Psychological therapy for mood instability within bipolar spectrum disorder: a randomised, controlled feasibility trial of a dialectical behaviour therapy-informed approach (the ThrIVe-B programme)

Kim Wright*, Alyson L. Dodd, Fiona C. Warren, Antonieta Medina-Lara, Barnaby Dunn, Julie Harvey, Mahmood Javaid, Steven H. Jones, Christabel Owens, Rod S. Taylor, Deborah Duncan, Alexandra Newbold, Shelley Norman, Faith Warner, Thomas R. Lynch

*Corresponding author for this work

Research output: Contribution to journalArticlepeer-review

2 Citations (Scopus)
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Abstract

Background: A subgroup of those with bipolar spectrum disorders experience ongoing mood fluctuations outside of full episodes. We conducted a randomised, controlled feasibility study of a Dialectical Behavioural Therapy-informed approach for bipolar mood fluctuations (Therapy for Inter-episode mood Variability in Bipolar [ThrIVe-B]). Our study aimed to examine the feasibility and acceptability of a future definitive trial evaluating the clinical and cost effectiveness of the ThrIVe-B programme. Participants were required to meet diagnostic criteria for a bipolar spectrum disorder and report frequent mood swings outside of acute episodes. They were randomised to treatment as usual (control arm) or the ThrIVe-B intervention plus treatment as usual (intervention arm). Follow-up points were at 3, 6, 9 and 15 months after baseline, with 9 months as the primary end point. To evaluate feasibility and acceptability we examined recruitment and retention rates, completion rates for study measures, adverse events and feedback from participants on their experience of study participation and therapy. Results: Of the target 48 participants, 43 were recruited (22 in the intervention arm; 21 in the control arm), with a recruitment rate of 3.9 participants per month. At 9 months 74% of participants engaged in research follow-up assessment, exceeding the pre-specified criterion of 60%. There were no serious concerns about the safety of the research procedures or the intervention. On one of the four candidate primary outcome measures, the 95% CI for the between-group mean difference score excluded the null effect and included the minimal clinically important difference, favouring the intervention arm, whilst on no measure was there evidence of deterioration in the intervention arm relative to the control arm. Attendance of the intervention (50% attending at least half of the mandatory sessions) was below the pre-specified continuation criterion of 60%, and qualitative feedback from participants indicated areas that may have hampered or facilitated engagement. Conclusions: It is broadly feasible to conduct a trial of this design within the population of people with frequent bipolar mood swings. Changes should be made to the therapy to increase uptake, such as simplifying content and considering individual rather than group delivery. Trial registration ISRCTN: ISRCTN54234300. Registered 14th July 2017, http://www.isrctn.com/ISRCTN54234300.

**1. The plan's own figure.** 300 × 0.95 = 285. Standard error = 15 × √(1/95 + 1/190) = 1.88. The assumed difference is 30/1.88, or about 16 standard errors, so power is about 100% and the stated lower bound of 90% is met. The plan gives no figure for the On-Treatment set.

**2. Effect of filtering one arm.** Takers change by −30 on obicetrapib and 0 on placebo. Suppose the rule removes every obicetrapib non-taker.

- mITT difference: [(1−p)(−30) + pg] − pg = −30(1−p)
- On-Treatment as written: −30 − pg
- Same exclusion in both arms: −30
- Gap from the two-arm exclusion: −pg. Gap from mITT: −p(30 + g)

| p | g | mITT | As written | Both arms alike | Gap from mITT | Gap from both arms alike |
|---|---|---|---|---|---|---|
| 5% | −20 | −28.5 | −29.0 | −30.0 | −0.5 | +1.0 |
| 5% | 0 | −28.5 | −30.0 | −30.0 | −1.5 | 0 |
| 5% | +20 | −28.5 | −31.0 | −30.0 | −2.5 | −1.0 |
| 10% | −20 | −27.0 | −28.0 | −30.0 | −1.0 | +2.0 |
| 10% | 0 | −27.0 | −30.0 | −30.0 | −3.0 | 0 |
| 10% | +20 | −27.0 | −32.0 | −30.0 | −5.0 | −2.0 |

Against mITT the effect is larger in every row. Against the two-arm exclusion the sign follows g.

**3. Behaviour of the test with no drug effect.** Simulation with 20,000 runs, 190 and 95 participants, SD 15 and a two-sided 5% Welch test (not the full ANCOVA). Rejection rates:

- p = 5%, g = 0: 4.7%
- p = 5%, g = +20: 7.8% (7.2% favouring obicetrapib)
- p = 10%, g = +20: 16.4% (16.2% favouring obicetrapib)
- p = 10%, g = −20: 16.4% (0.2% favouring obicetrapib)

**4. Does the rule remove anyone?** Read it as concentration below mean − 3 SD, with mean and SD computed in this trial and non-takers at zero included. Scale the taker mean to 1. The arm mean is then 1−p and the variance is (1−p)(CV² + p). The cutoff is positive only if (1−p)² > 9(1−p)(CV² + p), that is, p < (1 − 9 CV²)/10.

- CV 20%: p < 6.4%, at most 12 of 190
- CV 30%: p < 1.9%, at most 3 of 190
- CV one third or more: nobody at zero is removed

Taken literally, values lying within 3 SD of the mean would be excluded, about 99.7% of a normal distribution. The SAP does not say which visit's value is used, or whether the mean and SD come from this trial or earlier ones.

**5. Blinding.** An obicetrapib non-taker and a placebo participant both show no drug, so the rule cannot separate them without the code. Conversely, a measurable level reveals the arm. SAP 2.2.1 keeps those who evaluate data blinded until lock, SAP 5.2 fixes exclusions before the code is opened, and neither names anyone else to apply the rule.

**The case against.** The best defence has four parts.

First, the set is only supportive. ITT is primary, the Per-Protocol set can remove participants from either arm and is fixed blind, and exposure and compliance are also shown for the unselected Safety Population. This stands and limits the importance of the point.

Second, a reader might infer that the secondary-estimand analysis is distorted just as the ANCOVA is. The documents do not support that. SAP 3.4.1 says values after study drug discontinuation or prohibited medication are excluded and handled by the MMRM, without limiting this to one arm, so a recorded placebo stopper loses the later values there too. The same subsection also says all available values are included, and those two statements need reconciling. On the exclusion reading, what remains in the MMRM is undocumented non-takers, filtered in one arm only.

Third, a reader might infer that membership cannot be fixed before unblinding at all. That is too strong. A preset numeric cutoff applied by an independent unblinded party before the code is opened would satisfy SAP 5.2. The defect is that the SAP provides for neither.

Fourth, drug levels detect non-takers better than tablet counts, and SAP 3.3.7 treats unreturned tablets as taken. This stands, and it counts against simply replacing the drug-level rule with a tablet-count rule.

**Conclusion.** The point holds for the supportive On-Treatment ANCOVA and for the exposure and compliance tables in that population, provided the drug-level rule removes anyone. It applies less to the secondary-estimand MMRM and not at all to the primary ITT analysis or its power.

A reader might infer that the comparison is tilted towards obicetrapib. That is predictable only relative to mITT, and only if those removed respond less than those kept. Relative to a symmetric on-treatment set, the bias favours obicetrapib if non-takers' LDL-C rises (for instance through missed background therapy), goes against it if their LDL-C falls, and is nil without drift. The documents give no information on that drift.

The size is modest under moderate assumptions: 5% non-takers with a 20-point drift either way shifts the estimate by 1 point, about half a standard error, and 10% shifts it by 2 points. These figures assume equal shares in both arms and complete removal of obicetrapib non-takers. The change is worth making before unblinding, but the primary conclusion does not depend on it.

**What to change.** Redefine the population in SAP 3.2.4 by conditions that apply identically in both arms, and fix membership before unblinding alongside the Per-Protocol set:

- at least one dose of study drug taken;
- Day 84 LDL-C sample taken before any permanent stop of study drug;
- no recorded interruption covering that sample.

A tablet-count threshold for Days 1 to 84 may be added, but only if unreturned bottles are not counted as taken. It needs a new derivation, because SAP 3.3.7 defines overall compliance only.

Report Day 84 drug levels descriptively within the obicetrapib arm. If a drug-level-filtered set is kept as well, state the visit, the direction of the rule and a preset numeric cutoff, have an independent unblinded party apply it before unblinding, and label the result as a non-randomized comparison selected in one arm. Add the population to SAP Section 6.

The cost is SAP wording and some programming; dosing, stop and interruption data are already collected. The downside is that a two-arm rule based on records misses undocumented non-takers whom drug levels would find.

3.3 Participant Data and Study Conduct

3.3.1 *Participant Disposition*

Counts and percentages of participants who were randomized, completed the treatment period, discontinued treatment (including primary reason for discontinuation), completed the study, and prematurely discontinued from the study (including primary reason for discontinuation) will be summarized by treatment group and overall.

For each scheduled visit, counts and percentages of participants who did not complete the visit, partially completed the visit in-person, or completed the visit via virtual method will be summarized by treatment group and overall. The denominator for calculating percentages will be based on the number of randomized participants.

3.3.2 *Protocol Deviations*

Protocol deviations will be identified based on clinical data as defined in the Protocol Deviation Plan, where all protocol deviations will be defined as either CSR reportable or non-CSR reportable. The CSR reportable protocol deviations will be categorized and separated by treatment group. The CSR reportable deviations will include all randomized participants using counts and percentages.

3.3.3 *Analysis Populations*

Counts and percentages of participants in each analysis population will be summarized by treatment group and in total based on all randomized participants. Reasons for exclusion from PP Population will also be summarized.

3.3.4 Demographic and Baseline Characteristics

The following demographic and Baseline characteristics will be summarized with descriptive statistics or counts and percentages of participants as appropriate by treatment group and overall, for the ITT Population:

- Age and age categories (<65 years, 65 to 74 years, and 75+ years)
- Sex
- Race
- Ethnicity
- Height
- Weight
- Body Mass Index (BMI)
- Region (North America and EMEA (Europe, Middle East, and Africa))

Original languageEnglish
Article number20
Number of pages13
JournalInternational Journal of Bipolar Disorders
Volume9
Issue number1
DOIs
Publication statusPublished - 1 Jul 2021
Externally publishedYes

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